The transfer of former World Player of the Year Ronaldinho to Liga MX side Queretaro last week came as somewhat of a shock, with little prior indication that a switch was imminent, but represents perhaps the biggest transfer in the history of Mexican football.
Ronaldinho, now 34, had no shortage of suitors from around the world upon the conclusion of his Atletico Mineiro contract but has chosen to move to the North American country in search of his next challenge.
Both a Champions League and a Copa Libertadores winner, the Brazilian will now set out in search of success on a third continent to add to his already bulging trophy cabinet. In theory, it is a no-brainer for the Mexican side.
The two-year deal reported by Reuters' Simon Evans, per the Daily Mail's website, will keep the buck-toothed magician in Mexico until his 37th year, by which time retirement will likely be on the cards. It is, then, probably the last fling of one of modern football's greatest players.
Paulo Freitas @Cynegeticus
Querétaro have confirmed that Ronaldinho debuts tomorrow night against Tigres RT @Club_Queretaro: http://t.co/jHkgtUuyJ62014-9-16 20:29:45
The good news for fans of the Liga MX club is that Ronaldinho is—for the time being—at least saying the right things when it comes to his reasons for heading to Mexico: He wants to continue to win titles.
“I’ve always lived in the same way and in each team I’ve been in I’ve done well and won titles,” Goal.com's Tom Marshall reports him as saying at his unveiling in Mexico City. “I hope to keep living in the same way and win a lot of titles (with Queretaro).”
Those who have tracked Ronaldinho's later career, though, would be forgiven for taking his words with a pinch of salt after an inglorious spell at Flamengo and an equally unpleasant end to his international career.
A brief recall last year for a friendly fixture against Chile proved to be the straw that broke the camel's back with the national-team management duo of Luiz Felipe Scolari and Carlos Alberto Parreira, with the latter questioning Ronaldinho's focus, as reported by Xinhua news agency on ndtv.com.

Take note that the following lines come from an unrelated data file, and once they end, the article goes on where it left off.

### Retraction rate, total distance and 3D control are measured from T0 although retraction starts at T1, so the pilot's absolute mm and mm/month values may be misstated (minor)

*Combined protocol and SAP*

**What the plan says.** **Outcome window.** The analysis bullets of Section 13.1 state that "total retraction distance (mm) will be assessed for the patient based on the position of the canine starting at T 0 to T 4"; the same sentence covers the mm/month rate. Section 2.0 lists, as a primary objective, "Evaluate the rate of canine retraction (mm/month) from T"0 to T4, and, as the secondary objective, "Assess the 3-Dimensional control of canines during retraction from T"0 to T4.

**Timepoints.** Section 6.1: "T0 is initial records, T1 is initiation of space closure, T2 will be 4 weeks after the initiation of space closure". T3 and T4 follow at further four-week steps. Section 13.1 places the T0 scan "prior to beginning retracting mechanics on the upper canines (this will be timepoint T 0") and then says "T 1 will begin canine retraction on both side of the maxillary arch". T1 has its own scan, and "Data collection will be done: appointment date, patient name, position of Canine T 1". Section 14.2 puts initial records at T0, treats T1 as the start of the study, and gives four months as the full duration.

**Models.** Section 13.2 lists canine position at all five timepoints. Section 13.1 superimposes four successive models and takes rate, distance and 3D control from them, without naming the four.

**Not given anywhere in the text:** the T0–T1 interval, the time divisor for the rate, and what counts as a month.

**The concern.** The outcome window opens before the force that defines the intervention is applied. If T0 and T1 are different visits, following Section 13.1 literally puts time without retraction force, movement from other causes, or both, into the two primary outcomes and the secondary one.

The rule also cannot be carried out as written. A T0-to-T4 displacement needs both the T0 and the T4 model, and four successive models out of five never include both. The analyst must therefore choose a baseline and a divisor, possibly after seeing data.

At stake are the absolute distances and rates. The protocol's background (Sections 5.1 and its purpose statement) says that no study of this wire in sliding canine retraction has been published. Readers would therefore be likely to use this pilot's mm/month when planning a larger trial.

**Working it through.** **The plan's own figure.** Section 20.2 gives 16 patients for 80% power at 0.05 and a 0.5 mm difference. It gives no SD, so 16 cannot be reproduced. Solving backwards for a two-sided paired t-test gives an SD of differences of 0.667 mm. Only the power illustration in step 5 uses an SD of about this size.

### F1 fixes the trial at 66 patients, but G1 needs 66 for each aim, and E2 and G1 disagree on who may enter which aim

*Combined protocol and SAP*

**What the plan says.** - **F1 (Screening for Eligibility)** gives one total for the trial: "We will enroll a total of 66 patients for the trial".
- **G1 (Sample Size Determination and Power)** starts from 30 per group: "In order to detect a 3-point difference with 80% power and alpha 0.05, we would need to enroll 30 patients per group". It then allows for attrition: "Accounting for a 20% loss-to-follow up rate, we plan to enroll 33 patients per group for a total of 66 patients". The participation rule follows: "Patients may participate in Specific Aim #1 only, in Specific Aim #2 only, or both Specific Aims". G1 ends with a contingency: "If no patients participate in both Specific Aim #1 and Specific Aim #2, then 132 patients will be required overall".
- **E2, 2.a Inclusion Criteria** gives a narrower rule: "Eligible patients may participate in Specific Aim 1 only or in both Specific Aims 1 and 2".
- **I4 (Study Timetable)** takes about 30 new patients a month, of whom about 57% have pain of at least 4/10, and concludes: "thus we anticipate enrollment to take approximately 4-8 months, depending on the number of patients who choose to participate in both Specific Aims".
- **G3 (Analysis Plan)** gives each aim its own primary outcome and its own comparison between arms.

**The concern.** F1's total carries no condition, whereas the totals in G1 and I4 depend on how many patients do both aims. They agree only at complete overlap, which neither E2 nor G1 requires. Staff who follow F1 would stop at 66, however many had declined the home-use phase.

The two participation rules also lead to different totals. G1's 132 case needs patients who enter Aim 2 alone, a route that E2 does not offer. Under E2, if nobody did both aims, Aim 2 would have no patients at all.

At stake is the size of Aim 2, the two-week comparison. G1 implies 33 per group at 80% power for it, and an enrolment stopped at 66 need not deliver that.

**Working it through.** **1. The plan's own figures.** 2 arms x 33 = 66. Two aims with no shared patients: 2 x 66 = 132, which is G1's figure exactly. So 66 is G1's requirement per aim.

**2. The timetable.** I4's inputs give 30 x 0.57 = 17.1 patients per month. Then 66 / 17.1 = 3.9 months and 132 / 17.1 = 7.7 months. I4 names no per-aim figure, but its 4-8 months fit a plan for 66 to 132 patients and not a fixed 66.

There is a counter argument, though, to say that his recent career has also shown that he can still be an important player at a high level when given something to focus his mind. Following his woes with Flamengo, Ronaldinho was effectively written off by many in Brazil and responded with a wonderful year-long spell in the colours of Atletico Mineiro.
Ronaldinho's back was against the wall, and he responded in style, seeing Galo to a first Copa Libertadores title in the company of Diego Tardelli, Bernard and Jo. That success, though, would be the pinnacle of his time in Belo Horizonte, reverting to type somewhat in his final year at the club.
When he was focused, though, he was brilliant for the club. His set-piece taking remains at a very high level, while the open space and slow pace of the Brazilian game allowed him time with which to demonstrate his ability to open up a defence. With pace all around him, his pinpoint passing in and around the area was at times majestic.
Queretaro, though, should not expect miracles. Ronaldinho has not looked after himself physically as perhaps he may have and, as a result, plays the game at little more than walking pace. However, if they can accommodate a luxury player, he could be a major asset.
On the other hand, if they cannot afford to carry a player for long periods of games, Ronaldinho is the wrong man for the job.
Given his standing in the game, he will guarantee much media coverage and open up new commercial opportunities for the club, which is doubtless a major reason behind the decision to part with no small amount of money to secure his services.
For all his fall from the top level of the sport, Ronaldinho remains one of football's most recognisable and marketable faces.
Such publicity is great news for both Queretaro as a club and the Liga MX itself; that is, until relationships or attitudes begin to sour. As Flamengo supporters will attest, the relentless media coverage that Ronaldinho attracts can be less than beneficial to the club when the focus turns solely to his occasionally less-than-professional behaviour off the pitch.
That, then, is Queretaro's major task. If they can keep Ronaldinho motivated and play to his strengths over the next two years then he could be a real asset to the club as they seek to challenge the established elite for major honours.
Fail to do so, though, and there is always the risk that they become dragged into what can at times be the Ronaldinho circus.
Whatever happens, it will be an entertaining period for fans of the club, and his arrival will provide no shortage of writing opportunities for Mexican journalists.
For Ronaldinho, it is one last stage upon which to prove he can still cut it as a footballer seeking major honours.